Seattle is the largest city in the Pacific Northwest region of the United States. It is a major West Coast seaport, international business and commercial center, and the focal city for 1.5 million persons. The city lies on the eastern shore of Puget Sound, an inland sea occupying a glacially-scoured tectonic basin between the Cascade Range to the east and the Olympic Mountains (coast range) to the west.
The landscape configuration is a consequence of multiple Pleistocene glaciations resulting in a series of north-trending elongated ridges, or drift uplands, separated by deep troughs, the latter now occupied by marine waters, fresh-water lakes, or underfit streams. Holocene modification of the glaciated landscape is manifest in the development of sea cliffs, formation of cuspate forelands, erosion of the uplands by small streams, and major landscape modifications by man.
Deposits of the most recent (Vashon) glaciation, which ended about 13.5 ka in the Seattle area, consists of a mappable drift sequence of lacustrine deposits, advance outwash, till, and recessional outwash that collectively dominate the surface and shallow subsurface geology. Older glacial and nonglacial materials, mostly in the subsurface, are less well-defined. A major, partly-buried ridge composed of Paleogene sedimentary and volcanic rocks trends west-northwest through the south-central part of the metropolitan area. On the north side of this promontory the bedrock surface drops steeply to more than 3,000 ft (900 m) below sea level directly beneath the city.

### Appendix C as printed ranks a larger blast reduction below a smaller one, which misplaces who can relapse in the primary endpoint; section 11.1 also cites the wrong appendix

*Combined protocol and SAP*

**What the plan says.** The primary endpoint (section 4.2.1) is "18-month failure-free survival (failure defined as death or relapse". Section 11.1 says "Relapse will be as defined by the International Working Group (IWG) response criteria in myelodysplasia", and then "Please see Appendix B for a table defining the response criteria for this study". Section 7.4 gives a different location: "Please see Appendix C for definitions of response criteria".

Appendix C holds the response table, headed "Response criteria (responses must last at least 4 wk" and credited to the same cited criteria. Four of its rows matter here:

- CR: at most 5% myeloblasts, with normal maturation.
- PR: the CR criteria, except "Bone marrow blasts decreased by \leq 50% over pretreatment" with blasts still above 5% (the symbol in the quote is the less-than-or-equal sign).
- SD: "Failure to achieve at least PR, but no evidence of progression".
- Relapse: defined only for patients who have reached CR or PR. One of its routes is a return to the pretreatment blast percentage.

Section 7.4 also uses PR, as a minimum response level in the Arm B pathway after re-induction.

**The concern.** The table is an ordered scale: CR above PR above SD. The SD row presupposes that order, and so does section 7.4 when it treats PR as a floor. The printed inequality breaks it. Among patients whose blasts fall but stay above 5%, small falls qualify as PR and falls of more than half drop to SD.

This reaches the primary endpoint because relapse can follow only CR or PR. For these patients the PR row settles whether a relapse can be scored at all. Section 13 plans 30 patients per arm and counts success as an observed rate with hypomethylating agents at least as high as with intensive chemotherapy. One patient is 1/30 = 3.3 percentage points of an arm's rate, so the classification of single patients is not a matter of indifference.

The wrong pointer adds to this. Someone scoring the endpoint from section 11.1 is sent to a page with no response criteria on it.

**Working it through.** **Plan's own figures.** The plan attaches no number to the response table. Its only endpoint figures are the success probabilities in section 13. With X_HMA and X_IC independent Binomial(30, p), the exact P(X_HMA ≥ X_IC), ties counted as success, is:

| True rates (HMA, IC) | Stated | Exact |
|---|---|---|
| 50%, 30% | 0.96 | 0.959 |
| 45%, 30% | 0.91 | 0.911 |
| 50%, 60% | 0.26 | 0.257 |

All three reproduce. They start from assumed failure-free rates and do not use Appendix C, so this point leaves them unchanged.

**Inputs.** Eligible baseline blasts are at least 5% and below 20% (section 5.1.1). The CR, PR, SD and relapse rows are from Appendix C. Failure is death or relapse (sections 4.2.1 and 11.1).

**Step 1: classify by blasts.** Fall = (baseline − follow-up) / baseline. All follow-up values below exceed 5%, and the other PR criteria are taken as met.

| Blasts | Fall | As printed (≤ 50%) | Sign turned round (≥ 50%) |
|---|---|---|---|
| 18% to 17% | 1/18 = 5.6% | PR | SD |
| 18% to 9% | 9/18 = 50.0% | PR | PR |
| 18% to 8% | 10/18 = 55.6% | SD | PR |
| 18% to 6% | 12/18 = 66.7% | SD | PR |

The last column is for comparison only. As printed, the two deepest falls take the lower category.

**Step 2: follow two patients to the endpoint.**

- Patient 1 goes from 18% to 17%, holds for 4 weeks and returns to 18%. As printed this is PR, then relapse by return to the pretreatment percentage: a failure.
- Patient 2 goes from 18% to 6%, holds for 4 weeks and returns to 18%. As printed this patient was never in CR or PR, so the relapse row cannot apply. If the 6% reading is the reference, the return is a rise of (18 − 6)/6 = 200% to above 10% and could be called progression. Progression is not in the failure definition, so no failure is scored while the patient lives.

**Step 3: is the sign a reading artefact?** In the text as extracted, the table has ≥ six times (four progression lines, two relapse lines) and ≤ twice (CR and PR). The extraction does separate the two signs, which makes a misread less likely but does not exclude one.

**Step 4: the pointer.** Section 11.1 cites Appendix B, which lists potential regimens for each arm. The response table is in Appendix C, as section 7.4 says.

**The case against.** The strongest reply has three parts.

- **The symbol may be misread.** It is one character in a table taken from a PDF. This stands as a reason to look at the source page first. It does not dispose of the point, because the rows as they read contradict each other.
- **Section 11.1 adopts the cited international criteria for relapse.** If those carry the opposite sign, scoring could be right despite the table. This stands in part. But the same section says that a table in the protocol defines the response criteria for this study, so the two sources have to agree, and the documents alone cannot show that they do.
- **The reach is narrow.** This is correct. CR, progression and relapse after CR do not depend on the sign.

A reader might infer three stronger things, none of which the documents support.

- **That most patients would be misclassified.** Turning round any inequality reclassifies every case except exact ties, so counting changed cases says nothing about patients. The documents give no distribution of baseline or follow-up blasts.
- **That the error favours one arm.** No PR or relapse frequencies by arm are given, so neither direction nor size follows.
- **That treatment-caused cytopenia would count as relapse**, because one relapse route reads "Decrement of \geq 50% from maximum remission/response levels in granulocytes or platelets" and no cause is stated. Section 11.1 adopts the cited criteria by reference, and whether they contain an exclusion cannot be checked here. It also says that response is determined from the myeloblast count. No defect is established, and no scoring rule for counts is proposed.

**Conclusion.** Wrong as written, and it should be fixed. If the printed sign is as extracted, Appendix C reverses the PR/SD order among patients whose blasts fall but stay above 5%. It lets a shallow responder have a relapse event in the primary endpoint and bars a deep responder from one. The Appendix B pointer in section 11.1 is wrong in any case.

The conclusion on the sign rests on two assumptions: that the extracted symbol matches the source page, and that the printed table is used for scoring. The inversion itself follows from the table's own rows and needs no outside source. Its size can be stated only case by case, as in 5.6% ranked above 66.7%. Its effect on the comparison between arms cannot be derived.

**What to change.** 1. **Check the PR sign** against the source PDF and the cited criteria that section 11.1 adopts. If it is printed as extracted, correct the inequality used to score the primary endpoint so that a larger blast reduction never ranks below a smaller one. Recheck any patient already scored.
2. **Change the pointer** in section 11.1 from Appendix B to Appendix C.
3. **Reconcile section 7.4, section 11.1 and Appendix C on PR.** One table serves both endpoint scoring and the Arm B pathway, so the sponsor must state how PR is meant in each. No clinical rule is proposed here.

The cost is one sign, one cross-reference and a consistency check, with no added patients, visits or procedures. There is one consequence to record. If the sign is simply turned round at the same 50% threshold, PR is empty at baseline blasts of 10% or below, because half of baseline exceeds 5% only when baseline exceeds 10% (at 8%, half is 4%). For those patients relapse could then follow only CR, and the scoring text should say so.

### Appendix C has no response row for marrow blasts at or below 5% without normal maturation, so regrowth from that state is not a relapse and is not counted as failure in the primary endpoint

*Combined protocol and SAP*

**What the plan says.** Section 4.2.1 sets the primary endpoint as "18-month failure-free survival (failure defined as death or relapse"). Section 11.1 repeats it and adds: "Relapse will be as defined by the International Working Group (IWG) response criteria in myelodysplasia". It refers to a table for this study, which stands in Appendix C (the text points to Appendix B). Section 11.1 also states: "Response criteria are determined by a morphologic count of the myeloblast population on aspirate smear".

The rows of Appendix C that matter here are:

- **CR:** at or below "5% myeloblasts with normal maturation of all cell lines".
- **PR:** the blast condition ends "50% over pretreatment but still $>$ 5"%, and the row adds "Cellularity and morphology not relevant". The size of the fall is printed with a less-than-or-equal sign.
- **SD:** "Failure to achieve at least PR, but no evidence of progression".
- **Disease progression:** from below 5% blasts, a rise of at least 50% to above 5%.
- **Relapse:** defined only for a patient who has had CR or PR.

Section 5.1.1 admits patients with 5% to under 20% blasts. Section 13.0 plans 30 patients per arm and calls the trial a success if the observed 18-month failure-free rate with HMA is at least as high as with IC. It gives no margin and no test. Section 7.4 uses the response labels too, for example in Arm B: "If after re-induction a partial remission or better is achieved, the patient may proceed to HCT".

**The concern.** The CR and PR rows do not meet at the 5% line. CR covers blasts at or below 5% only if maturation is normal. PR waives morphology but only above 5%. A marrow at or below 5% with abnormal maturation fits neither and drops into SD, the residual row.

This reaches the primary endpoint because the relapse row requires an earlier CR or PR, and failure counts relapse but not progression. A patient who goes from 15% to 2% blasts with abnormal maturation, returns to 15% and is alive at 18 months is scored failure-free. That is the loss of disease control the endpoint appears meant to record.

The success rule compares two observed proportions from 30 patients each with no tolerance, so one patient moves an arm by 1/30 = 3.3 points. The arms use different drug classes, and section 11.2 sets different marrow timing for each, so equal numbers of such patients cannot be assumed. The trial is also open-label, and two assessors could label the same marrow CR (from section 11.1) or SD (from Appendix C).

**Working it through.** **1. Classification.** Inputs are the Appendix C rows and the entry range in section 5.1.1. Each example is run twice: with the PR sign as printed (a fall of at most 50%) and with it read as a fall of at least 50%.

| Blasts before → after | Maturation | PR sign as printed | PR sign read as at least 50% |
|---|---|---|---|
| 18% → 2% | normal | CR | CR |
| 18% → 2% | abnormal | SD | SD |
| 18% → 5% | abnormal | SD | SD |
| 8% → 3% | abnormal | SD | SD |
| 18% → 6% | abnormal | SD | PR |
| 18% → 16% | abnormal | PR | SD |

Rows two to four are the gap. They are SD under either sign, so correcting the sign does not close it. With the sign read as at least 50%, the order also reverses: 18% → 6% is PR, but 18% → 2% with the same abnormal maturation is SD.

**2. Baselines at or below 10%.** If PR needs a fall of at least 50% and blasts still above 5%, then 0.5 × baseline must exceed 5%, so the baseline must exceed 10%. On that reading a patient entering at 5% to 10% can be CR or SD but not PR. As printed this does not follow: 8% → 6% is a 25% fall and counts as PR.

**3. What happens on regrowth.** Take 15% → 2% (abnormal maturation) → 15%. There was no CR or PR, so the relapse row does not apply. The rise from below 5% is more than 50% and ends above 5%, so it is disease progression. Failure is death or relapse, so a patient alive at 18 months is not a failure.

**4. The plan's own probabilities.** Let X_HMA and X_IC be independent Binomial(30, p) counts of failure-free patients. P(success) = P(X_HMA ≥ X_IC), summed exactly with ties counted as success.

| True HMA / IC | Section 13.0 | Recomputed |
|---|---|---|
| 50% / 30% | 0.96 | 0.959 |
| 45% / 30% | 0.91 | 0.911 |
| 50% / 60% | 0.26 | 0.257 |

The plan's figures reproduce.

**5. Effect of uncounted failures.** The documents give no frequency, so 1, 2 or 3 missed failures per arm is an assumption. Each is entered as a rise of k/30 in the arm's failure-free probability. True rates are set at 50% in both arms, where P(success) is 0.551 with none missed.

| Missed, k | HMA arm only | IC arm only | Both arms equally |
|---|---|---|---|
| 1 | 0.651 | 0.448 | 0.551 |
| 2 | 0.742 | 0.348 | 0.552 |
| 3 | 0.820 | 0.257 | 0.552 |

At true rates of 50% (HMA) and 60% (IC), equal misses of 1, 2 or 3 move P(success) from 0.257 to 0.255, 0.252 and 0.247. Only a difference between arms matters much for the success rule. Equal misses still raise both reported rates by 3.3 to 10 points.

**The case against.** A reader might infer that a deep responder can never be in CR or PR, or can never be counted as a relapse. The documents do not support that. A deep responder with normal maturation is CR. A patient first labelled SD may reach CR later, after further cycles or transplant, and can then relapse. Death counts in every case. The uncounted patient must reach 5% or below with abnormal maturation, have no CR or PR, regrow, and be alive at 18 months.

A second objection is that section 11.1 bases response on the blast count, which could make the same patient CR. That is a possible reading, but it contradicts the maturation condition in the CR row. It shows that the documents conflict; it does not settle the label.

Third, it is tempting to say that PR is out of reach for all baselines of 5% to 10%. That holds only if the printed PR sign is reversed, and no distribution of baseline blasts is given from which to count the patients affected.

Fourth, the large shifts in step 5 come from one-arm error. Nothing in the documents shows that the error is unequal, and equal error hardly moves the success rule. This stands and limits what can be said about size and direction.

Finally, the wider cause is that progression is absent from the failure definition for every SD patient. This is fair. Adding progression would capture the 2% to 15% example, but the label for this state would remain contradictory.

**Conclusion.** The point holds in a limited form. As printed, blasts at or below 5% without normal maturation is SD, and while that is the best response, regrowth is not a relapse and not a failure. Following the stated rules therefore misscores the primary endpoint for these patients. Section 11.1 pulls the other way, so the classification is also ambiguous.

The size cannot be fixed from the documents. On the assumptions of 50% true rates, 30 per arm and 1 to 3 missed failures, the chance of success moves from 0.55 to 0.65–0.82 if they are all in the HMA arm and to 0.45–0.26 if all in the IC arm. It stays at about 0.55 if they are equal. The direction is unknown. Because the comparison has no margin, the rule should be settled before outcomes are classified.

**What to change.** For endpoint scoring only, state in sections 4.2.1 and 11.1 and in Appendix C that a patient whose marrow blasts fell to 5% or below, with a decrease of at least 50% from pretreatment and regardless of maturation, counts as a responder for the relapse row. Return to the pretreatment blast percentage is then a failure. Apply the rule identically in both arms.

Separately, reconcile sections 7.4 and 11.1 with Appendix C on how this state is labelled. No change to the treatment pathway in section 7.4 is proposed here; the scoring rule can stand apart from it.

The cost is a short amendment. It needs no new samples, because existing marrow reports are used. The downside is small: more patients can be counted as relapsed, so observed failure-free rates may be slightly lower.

The city is built largely on Pleistocene glacial and nonglacial deposits. However, many of the industrial sections of the metropolitan area are built on Holocene alluvium or filled land over former tidal areas. As a consequence, geotechnical involvement with a variety of foundation conditions ranging from soft saturated ground to very dense till is common, together with a pervasive requirement for assessment of landslide and slope stability problems. Engineering and construction methods necessitated by the geotechnical properties of the Pleistocene and Holocene deposits have resulted in the development of unusual procedures for slope support, foundation treatment, soft ground excavation, and instrumentation.
The Seattle metropolitan area obtains most of its water supply from surface sources in the Cascade Range. Some suburban communities obtain supplies from ground water in alluvial or glacial deposits. The metropolitan area is mostly served by a combined sewer system that includes primary and secondary treatment and disposal of effluent into deep water in Puget Sound. Solid waste disposal has been in engineered regional landfills for some years, although former less-engineered landfills continue to provide local geotechnical problems. More recently, some solid waste is being shipped by rail to remote engineered landfills.
Seattle is situated in a moderately active earthquake region where the Juan de Fuca plate has subducted beneath the North American plate. The largest historic earthquakes (magnitudes 6.5 and 7.1) appear to be adjustments within the subducted plate. The upper plate exhibits a north-south maximum stress field yielding more frequent events of lower magnitude. The possibility of larger, subduction-style earthquakes emanating from the historically benign Cascadia subduction zone off the ocean coast is a matter of continuing study and discussion.